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Newsletter of the Adelaide Jewish Museum – November 2002

Goatskin scroll

This month, I had my first opportunity to identify an item of Judaica. I received a call from the Shorter/MacPherson family who have in their possession an old scroll with Hebrew calligraphy on vellum (goat or sheep skin). The great-granddaughter of the original owner brought it in to my office. The provenance of the object is undocumented and uncertain, but goes back at least 90 years to a wealthy man who travelled widely, fought in the Boer War, and collected unusual objects. Rolled-up and stored in a cupboard in Wales for decades, it escaped numerous garage sales, and was finally handed down to the grandson as a family heirloom.

Not having a clue as to what it is or why it was kept, the family is now trying to determine its value. What interests them more than financial value is its possible cultural or historic value. I put on my white gloves to handle the object, as a trained museum worker should do. I’ve never before seen goatskin, but that’s what it looked and felt like. The authenticity of the material was fairly convincing. Without a magnifying glass, it was difficult for me to tell whether the black Hebrew lettering had been hand-written or machine printed, but there seemed to be signs and sufficient wear and tear to suggest that it had been written by a scribe. The edges of the scroll had been pierced with tiny holes where once upon a time it would have been stitched to other portions of text.

We took the item to Rabbi Engel for further identification. He recognized immediately that it was a portion of the Torah from Exodus, concerning the Ten Plagues. He did something that I would not have dared to do – he handled the object roughly, pushing and pulling it, and then, he tore a tiny piece at the edge. Rabbi Engel had correctly identified the material as paper – parchment made in imitation of animal skin, but not necessarily made to deceive. Suddenly my ambitions of being an astute evaluator of Judaica floated and popped in my face.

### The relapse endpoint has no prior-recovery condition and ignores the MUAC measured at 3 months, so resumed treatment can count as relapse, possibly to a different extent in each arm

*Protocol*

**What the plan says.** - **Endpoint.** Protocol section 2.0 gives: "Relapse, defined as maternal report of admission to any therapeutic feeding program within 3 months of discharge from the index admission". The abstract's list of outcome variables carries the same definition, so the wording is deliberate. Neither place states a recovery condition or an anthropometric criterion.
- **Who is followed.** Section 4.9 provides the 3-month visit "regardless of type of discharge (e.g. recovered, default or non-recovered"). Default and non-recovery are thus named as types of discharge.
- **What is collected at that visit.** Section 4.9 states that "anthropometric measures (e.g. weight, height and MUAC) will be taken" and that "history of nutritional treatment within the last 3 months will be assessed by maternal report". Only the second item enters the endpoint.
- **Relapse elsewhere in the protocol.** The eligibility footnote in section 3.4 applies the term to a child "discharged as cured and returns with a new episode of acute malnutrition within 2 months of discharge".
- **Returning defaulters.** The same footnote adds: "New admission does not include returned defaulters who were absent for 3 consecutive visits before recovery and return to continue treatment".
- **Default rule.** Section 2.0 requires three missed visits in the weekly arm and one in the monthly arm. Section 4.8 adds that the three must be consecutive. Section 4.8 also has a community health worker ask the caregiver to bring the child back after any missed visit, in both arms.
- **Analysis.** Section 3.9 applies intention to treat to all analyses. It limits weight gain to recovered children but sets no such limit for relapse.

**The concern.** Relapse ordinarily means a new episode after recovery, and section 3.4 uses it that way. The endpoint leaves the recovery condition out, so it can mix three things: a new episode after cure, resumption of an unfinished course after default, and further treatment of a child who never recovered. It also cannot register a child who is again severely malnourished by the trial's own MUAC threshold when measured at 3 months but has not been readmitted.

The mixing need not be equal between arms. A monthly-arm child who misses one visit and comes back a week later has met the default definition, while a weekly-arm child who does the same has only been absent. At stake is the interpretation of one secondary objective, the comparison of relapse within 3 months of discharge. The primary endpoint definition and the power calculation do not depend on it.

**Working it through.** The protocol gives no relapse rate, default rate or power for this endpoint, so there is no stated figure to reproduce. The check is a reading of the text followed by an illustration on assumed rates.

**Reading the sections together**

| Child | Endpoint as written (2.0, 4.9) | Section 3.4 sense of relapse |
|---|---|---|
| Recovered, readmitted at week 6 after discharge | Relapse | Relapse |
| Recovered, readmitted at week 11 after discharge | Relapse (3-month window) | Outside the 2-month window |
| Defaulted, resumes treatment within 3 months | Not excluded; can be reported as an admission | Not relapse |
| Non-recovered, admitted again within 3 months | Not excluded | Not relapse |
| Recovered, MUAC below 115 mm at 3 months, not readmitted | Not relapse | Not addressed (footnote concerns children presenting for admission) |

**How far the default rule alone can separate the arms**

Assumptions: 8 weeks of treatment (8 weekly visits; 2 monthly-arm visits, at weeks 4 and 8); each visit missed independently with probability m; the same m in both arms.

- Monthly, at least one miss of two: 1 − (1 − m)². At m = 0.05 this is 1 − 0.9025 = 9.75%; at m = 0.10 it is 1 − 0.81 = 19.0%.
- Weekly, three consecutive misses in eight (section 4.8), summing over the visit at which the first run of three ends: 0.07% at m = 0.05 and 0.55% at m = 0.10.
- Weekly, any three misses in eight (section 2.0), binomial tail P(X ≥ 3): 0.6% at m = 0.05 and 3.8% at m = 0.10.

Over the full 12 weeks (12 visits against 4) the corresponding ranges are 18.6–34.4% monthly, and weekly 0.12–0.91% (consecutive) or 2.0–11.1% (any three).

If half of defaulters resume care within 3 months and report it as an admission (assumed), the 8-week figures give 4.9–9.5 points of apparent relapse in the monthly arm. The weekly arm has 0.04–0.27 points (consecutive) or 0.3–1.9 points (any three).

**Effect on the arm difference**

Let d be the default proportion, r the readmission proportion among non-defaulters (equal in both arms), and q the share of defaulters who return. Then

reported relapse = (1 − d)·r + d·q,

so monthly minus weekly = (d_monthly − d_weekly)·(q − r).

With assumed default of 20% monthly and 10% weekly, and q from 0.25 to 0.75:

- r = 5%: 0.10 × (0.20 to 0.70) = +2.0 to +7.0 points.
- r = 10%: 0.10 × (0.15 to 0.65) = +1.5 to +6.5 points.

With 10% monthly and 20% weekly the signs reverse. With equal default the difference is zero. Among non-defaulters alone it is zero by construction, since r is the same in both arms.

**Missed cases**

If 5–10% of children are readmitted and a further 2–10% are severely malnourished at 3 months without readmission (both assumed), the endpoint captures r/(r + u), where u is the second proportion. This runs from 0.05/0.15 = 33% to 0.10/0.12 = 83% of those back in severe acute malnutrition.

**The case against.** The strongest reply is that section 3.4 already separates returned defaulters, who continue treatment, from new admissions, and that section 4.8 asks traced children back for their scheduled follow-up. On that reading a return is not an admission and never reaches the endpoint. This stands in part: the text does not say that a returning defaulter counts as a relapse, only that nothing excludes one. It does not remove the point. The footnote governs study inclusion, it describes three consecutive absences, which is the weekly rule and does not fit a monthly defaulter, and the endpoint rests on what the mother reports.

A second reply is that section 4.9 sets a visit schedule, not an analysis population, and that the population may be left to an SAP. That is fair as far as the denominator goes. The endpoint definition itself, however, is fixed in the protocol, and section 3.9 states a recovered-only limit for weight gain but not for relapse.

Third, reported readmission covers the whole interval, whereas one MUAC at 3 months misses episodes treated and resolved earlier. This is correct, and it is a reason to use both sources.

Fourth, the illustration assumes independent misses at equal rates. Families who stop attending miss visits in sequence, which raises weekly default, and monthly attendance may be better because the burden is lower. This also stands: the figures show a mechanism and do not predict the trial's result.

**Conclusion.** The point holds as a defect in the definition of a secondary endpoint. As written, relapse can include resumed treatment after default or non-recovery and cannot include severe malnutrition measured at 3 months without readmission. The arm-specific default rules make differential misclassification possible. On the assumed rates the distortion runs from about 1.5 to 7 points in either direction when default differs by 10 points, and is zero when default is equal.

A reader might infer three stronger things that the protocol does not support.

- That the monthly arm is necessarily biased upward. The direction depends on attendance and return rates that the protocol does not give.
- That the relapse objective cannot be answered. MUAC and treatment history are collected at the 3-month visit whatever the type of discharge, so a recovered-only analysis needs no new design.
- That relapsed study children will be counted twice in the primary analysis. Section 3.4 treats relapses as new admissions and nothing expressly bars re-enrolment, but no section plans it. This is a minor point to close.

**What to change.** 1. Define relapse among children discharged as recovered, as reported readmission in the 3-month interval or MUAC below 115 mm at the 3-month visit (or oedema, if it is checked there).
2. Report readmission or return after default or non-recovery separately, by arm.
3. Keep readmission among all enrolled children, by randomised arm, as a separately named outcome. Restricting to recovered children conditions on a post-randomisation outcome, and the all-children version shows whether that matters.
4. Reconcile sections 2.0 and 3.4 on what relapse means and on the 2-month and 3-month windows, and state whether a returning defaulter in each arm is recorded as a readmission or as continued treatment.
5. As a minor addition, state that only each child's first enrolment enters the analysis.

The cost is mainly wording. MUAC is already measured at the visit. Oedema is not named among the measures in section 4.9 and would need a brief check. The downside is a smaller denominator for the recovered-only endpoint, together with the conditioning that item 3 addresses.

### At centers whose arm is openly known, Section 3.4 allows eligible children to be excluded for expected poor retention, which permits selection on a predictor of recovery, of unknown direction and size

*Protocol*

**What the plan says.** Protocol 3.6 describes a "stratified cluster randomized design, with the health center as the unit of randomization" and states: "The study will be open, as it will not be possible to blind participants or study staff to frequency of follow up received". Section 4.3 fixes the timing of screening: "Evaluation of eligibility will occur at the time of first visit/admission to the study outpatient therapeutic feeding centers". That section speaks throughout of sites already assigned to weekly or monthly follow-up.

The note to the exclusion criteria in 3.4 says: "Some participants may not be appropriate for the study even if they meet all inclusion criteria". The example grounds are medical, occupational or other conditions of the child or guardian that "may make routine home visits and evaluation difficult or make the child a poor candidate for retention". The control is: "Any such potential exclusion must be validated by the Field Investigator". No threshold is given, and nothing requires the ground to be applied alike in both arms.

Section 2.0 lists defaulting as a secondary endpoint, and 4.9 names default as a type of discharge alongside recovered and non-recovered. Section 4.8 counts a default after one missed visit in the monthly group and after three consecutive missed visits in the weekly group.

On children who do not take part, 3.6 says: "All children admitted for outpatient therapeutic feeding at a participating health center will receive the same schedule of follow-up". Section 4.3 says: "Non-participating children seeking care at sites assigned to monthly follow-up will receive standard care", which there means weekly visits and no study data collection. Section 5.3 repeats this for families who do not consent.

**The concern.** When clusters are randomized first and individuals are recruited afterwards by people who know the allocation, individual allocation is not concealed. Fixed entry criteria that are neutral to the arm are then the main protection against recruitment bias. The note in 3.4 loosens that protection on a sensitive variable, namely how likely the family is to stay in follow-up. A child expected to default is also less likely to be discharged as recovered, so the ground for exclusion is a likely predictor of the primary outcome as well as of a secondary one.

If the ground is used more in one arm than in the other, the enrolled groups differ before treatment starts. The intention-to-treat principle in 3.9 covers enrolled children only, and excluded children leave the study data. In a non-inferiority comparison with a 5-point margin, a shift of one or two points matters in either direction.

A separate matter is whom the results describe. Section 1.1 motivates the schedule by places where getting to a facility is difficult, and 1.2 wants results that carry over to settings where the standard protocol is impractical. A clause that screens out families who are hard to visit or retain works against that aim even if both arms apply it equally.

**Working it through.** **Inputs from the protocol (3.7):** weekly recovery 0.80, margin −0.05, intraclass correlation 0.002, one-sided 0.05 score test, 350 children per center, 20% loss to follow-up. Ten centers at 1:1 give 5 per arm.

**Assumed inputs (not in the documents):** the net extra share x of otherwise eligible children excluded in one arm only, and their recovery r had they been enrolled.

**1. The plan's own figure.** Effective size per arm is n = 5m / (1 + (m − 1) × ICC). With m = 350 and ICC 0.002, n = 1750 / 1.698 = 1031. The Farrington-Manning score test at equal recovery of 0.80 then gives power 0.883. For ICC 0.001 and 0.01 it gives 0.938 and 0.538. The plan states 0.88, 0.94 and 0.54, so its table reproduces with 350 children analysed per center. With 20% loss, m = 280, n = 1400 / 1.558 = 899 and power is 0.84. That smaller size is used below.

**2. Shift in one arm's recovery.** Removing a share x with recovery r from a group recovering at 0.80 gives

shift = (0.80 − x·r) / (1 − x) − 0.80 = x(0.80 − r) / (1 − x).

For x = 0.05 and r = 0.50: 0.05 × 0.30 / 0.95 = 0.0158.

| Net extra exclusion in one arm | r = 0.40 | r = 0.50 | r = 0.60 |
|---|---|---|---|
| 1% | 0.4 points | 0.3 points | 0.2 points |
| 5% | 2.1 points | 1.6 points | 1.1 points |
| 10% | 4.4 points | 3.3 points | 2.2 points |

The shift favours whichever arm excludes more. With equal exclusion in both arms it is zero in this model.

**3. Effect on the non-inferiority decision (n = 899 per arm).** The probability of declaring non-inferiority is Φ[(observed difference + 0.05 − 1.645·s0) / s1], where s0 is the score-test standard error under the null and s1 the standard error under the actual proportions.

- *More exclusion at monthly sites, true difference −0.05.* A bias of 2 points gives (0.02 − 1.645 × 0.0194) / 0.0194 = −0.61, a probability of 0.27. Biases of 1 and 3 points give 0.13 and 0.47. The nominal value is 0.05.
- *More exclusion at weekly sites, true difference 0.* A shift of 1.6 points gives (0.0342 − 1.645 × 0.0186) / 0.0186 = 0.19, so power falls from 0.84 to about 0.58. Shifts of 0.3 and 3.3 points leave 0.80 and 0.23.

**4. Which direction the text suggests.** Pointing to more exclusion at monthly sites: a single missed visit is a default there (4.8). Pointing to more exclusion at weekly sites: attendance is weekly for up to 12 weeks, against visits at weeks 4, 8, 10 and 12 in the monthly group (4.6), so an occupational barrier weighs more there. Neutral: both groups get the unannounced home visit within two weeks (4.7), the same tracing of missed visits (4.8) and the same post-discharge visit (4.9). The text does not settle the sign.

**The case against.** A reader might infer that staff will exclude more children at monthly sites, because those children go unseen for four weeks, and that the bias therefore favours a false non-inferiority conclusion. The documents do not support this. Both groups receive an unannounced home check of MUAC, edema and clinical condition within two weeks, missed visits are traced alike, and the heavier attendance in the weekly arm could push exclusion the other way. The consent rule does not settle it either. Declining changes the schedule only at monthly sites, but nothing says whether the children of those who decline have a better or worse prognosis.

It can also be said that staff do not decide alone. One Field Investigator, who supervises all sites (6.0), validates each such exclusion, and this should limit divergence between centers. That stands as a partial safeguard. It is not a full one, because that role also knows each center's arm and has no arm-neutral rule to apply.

Thereafter, we had an interesting debate as to whether the object was a forgery or an original, whether it was made for religious or commercial use. Whether it was a part of a greater whole, and what may have happened to the rest of the Torah. Whether it is or is not of cultural significance to the Jewish community, is still to be determined. Whatever it turns out to be, and my fascination with this object will ensure further investigation, it points to the fact that objects have the potential to tell the most intriguing stories. An expert will have to identify the age of the paper, decode the object, verify its authenticity, and attempt to piece together its history. The inherited owner who may have held the key to some of the questions about this mysterious object lives in Wales, has had a stroke, and can no longer communicate. The object, having survived at least 90 years, regardless of the circumstances of its creation, is now an antique.

I would love a second chance to test my evaluation skills and I’m hoping that someone out there with another interesting item of Judaica will have faith in me to give it a go.

I have had many emails from people out of state wanting to visit our Museum in Adelaide. Without wanting to misrepresent the situation, because the very word “museum” suggests a building with artefacts inside it, I commissioned the only cartoon artist that I know, my ex-secretary at the Standard Bank Gallery in Johannesburg. Completely untrained as an artist, Sue Isaac has a natural gift – she is able to capture a scene by means of a few quick lines. Here, she tells it like it is: The Adelaide Jewish Museum does not exist in physical form. It is a virtual museum on a website. The Museum building exists as a dream image in the mind of the Curator. Anyone who has visited the website can be sure that they have already visited the Museum. Keep looking however, because it is constantly being updated.

Roslyn Sugarman, Curator Adelaide Jewish Museum